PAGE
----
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We all have a roll to play


We all have a roll to play

Jane Stephens reminds us that every life is precious and we all can do something to try to keep suicidal people safe.

Every day in Australia, eight or nine people die by suicide – more than the number who die on our roads. The hard numbers hide very human stories. For everyone who dies, too many more are affected by the waves of grief, loss and wondering.

Suicide is the leading cause of death for those aged between 15 and 44, Australian Bureau of Statistics and Institute of Health and Welfare figures show. Men outnumber women by three to one, with the elderly and middle-aged over-represented.

Aboriginal and Torres Strait Islander people are twice as likely to die by suicide than non-Indigenous people; country folk are twice as likely to die that way as city dwellers. About half the country is
believed to have been caught in the ripple effects of suicide. Almost every health agency sees these deaths as preventable.

It starts with awareness and a desire to do better. And this is the week for it, with World Suicide Prevention Day (WSPD) on September 10 and RUOK? Day on September 14. The theme for this year’s WSPD is: “We all have a role to play”.

Some feel paralysed into silence for fear of making a situation worse when someone reveals they are having suicidal thoughts. But while we might not be experts, we can care and reach over. Those of us who have been touched by suicide (nearly all of us) know that doing nothing is not an option.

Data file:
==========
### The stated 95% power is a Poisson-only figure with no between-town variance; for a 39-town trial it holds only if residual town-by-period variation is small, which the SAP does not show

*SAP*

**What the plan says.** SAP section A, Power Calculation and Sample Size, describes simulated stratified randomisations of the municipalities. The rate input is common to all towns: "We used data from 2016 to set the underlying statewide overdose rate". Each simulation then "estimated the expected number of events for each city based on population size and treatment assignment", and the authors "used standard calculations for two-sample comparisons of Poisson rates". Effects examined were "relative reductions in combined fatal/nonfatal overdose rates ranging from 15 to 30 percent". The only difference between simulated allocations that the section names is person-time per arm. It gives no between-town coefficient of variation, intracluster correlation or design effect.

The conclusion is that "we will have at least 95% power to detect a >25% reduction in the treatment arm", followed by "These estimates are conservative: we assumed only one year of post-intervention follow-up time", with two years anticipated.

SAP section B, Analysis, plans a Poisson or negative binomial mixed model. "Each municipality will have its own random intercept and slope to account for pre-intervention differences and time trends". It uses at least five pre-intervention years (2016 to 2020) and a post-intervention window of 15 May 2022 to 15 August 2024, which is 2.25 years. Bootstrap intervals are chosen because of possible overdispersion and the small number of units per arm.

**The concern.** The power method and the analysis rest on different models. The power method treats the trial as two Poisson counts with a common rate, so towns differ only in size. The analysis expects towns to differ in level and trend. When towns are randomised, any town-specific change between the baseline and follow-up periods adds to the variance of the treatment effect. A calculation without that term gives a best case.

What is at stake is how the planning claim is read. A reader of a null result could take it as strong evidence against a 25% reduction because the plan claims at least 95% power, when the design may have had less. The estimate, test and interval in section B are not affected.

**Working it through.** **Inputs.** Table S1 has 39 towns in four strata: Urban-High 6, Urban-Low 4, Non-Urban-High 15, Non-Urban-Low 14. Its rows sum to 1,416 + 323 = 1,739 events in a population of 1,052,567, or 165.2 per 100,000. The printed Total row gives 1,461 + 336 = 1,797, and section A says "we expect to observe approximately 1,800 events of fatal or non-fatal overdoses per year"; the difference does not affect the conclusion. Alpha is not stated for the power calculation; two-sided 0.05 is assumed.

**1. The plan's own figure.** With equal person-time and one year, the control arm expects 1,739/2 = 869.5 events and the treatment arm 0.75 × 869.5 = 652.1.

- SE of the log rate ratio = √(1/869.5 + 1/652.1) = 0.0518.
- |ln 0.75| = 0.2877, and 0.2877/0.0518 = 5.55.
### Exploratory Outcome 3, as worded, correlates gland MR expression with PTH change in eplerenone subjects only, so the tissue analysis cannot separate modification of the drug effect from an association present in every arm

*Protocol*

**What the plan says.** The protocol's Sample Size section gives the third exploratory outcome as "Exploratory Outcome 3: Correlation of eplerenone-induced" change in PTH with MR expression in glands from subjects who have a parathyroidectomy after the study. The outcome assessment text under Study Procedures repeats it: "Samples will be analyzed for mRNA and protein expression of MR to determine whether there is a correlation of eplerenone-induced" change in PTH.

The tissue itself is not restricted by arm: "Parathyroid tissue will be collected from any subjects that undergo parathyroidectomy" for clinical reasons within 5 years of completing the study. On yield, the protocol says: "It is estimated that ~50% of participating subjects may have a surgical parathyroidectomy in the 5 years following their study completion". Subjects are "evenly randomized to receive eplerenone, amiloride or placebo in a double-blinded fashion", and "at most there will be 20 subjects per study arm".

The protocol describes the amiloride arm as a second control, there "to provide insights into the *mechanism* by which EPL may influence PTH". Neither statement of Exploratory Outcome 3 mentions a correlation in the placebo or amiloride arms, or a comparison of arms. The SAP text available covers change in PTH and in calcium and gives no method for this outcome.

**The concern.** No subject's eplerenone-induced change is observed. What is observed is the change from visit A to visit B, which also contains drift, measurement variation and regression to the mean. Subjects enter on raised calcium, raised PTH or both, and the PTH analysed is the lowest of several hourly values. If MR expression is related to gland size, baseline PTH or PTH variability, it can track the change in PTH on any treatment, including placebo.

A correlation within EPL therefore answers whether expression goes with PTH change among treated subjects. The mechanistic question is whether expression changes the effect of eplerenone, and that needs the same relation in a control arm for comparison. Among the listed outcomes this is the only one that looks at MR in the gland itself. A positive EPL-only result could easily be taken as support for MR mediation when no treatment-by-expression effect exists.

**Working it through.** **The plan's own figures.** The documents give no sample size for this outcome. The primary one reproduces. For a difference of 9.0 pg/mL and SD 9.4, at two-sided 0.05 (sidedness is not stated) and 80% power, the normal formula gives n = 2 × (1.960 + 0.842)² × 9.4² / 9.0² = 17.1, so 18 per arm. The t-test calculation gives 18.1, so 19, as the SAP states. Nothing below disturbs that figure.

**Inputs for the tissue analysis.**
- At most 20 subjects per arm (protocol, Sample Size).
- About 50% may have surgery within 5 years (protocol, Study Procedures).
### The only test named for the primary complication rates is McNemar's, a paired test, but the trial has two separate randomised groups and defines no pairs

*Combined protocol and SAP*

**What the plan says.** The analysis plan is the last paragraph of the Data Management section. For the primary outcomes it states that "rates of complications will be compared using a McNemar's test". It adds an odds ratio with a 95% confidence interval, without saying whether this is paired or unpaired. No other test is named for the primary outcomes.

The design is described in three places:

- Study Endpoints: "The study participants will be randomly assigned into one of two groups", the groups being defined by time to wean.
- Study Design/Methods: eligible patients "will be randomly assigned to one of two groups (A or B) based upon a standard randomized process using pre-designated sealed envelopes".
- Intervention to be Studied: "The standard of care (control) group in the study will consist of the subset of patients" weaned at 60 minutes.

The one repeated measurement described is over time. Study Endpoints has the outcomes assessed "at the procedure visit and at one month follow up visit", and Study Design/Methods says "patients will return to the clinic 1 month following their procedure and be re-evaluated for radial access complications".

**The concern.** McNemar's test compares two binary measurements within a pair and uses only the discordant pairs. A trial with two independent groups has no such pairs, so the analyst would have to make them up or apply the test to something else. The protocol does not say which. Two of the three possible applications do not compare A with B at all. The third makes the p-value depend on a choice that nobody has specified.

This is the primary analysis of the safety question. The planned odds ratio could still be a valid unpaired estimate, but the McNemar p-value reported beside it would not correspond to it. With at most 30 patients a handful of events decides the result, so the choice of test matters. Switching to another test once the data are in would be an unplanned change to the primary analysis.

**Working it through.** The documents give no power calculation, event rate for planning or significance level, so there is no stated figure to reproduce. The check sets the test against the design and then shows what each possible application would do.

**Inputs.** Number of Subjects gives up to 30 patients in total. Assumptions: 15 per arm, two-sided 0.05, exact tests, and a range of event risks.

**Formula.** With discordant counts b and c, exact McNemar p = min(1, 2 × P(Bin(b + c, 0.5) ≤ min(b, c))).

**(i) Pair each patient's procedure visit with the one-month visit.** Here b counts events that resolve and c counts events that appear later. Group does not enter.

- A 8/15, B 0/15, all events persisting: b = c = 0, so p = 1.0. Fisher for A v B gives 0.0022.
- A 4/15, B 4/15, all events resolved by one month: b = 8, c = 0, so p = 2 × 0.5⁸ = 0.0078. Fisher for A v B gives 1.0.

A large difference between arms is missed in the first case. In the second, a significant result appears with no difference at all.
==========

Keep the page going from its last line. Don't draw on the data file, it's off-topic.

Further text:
Psychologist Dr Helen Stallman, of Sunshine Coast-based suicide prevention organisation Care Collaborate Connect, says research has shown distress management, help with coping strategies and establishing connections are keys to helping a person at risk. This last point is where ordinary people can make a difference. We know that resilience and protection are gained by supportive social relationships and by feeling heard. Ordinary people can listen when a distressed person speaks. Protection is achieved by a sense of purpose or control. We can help a person identify those, too.

Governments and agencies are responsible for delivering a distressed person into the help and health systems, which have been shown to assist in keeping suicidal people safe, but we ordinary folk can walk beside someone as they access these. Every death by suicide is a tragedy. Lifeline: 13 11 14, Suicide Call Back Service: 1300 659 467.


Jane Stephens is a USC journalism lecturer, media commentator and writer.

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